Willis Richardson, prolific but often ignored playwright

Herb Boyd | 1/17/2019, 4:19 p.m.
It ceases to be a surprise where the African-American presence might pop up in today’s news.
Willis Richardson

In Sondra Kathryn Wilson’s “The Crisis Reader,” there’s an insightful inclusion in which Richardson reflects on his career and remarks on “Mortgaged” after it was performed by the Dunbar Dramatic Club in Plainfield, N.J. “The rare thing about this occasion,” he wrote, “was that out of the eight or 10 clubs producing plays, one Negro club produced a Negro play by a Negro author. The play, which I consider one of my poorest, gained fourth place among some of the best American one-acters.” This bit of self-deprecation might fall short of approximating the value of his work. Even so, he expressed dismay that up to that time “none of my three-act plays has had an opportunity to be made visible.”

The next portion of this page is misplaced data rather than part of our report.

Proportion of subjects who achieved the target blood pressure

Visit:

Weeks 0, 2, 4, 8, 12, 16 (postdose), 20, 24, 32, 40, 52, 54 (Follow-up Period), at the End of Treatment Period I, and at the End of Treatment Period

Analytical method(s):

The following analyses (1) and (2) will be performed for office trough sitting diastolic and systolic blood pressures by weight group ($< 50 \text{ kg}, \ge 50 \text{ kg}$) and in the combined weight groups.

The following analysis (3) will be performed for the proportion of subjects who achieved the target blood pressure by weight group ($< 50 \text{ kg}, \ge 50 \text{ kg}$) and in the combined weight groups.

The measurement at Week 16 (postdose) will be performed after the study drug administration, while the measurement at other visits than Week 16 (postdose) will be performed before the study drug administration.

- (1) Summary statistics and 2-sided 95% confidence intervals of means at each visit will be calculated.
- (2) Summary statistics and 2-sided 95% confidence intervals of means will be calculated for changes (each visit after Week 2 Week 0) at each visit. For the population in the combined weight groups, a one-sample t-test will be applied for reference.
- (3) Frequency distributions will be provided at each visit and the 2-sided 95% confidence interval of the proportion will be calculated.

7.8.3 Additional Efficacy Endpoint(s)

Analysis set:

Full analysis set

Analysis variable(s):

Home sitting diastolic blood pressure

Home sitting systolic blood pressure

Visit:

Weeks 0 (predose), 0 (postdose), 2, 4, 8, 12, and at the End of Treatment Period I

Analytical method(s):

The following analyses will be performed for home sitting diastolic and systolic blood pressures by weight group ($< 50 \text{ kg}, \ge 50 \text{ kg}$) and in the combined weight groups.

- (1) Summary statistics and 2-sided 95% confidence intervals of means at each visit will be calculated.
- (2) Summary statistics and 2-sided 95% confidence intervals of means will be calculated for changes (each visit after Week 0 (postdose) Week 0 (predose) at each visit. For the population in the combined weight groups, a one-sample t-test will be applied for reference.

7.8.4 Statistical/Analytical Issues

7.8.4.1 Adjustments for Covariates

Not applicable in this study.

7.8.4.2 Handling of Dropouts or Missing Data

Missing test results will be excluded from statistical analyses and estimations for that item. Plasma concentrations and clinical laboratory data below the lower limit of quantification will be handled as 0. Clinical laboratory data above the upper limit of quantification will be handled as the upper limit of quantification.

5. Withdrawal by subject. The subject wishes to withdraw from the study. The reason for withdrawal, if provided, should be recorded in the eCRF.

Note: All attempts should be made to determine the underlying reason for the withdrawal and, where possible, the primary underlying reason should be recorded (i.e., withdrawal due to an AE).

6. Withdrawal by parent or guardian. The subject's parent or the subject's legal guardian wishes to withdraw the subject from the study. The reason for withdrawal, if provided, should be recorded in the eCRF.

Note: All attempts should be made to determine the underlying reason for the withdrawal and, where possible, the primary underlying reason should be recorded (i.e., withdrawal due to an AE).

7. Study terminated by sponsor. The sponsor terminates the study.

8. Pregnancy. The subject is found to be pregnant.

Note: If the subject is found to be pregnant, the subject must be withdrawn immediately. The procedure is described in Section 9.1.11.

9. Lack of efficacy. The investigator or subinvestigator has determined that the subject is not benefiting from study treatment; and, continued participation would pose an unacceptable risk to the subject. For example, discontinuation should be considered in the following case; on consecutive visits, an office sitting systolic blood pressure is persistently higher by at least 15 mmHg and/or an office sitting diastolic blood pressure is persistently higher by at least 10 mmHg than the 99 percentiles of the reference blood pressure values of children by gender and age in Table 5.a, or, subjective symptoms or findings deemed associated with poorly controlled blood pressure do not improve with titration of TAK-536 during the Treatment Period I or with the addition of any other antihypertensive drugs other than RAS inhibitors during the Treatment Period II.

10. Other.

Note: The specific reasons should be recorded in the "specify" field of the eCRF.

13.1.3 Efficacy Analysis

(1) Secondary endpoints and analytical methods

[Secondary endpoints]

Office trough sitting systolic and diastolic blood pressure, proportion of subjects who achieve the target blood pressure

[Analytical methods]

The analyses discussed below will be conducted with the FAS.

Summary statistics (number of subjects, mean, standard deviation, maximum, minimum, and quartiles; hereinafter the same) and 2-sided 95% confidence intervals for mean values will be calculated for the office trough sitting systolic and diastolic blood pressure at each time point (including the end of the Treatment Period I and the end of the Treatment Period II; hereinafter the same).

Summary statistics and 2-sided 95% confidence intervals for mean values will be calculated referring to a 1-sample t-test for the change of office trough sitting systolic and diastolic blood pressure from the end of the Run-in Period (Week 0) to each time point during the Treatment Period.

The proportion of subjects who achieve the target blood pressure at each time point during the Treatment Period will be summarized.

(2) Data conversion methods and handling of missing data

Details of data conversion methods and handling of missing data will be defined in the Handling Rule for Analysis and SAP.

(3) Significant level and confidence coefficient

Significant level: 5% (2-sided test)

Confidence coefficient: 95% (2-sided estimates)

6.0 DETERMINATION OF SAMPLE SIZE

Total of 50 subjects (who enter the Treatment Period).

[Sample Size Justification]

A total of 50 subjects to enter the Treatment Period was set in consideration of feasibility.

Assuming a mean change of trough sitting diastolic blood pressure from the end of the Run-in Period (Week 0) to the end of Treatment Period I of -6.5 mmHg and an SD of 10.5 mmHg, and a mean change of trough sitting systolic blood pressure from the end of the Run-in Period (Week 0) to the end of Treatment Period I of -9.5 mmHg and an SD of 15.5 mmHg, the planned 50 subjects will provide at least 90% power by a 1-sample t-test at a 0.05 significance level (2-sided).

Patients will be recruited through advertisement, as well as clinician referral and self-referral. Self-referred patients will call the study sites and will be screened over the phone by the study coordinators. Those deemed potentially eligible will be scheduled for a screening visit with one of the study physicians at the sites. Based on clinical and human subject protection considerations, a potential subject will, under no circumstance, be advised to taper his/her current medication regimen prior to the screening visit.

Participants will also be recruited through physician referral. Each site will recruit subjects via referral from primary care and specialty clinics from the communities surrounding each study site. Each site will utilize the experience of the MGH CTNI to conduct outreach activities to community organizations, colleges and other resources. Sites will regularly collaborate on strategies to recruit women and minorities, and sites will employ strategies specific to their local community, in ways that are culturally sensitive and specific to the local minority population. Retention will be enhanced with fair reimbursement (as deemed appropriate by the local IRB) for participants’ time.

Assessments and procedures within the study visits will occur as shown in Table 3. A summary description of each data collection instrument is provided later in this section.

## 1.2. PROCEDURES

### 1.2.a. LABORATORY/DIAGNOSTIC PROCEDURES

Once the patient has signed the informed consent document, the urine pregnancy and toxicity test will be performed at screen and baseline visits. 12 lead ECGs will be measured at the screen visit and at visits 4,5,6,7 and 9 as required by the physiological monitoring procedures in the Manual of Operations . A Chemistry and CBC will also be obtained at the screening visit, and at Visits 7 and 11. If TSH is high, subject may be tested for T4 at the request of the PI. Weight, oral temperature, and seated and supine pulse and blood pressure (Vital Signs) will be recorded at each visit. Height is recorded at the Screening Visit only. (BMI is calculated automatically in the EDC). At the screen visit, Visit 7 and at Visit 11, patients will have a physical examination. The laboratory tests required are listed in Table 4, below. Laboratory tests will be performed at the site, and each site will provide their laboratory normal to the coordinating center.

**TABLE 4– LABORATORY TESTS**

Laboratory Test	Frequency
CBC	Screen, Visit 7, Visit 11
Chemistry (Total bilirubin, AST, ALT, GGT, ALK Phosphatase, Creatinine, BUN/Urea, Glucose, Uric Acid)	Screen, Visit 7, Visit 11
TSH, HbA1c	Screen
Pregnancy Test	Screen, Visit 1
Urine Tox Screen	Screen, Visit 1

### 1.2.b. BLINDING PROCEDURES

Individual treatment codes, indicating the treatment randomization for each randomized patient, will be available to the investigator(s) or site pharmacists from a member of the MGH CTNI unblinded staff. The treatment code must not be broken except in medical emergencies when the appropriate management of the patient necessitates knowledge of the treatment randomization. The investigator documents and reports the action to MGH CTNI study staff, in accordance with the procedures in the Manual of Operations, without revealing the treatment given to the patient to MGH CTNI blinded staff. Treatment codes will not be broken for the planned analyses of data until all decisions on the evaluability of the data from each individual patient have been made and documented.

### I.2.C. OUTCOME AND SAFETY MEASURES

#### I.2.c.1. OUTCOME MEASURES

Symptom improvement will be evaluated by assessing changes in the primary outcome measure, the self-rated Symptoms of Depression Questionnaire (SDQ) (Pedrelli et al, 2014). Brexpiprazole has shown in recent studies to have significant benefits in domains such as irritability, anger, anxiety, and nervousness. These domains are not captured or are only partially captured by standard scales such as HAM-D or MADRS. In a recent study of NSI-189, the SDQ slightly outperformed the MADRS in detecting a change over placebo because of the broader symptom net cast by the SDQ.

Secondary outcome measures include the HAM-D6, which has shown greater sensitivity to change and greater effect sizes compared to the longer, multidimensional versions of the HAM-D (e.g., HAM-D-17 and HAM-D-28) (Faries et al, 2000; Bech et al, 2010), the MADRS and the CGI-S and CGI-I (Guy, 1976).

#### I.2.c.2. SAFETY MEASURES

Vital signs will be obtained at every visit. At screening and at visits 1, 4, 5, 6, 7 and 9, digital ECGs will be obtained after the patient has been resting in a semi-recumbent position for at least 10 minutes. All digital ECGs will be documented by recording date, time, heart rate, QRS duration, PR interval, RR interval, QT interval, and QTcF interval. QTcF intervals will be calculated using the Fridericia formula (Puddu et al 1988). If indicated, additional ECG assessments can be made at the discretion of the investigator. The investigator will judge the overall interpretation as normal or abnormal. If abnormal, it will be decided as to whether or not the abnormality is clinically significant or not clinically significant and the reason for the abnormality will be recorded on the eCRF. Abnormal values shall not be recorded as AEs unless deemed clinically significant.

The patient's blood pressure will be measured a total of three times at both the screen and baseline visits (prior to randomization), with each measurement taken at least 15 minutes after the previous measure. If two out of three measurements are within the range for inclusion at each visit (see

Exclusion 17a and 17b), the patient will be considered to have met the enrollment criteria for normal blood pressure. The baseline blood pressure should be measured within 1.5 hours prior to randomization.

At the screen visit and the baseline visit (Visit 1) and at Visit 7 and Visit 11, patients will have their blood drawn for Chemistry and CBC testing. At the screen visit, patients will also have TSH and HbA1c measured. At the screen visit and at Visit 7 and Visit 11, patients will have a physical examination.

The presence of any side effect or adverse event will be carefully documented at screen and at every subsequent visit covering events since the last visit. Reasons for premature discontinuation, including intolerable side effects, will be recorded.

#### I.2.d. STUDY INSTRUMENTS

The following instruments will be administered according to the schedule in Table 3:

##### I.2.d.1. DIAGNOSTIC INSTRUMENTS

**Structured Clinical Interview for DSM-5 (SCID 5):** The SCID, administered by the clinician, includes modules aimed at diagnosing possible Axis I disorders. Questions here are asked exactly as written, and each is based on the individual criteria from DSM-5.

For the next several years his production continued, although six of his full-length plays were never published. Given the meager commercial success of his plays, Richardson supported himself with a full-time job at the U.S. Bureau of Engraving and Printing, where he was employed from 1910 to his retirement in 1955. It was at the Bureau that he met Mary Ellen Jones in 1912, and two years later they married. They had three daughters.

Richardson died Nov. 7, 1977. Over more than a generation of publications, along with his numerous plays, there were essays, fairy tales and histories. He was awarded the AUDELCO prize posthumously for his contribution to the American theater.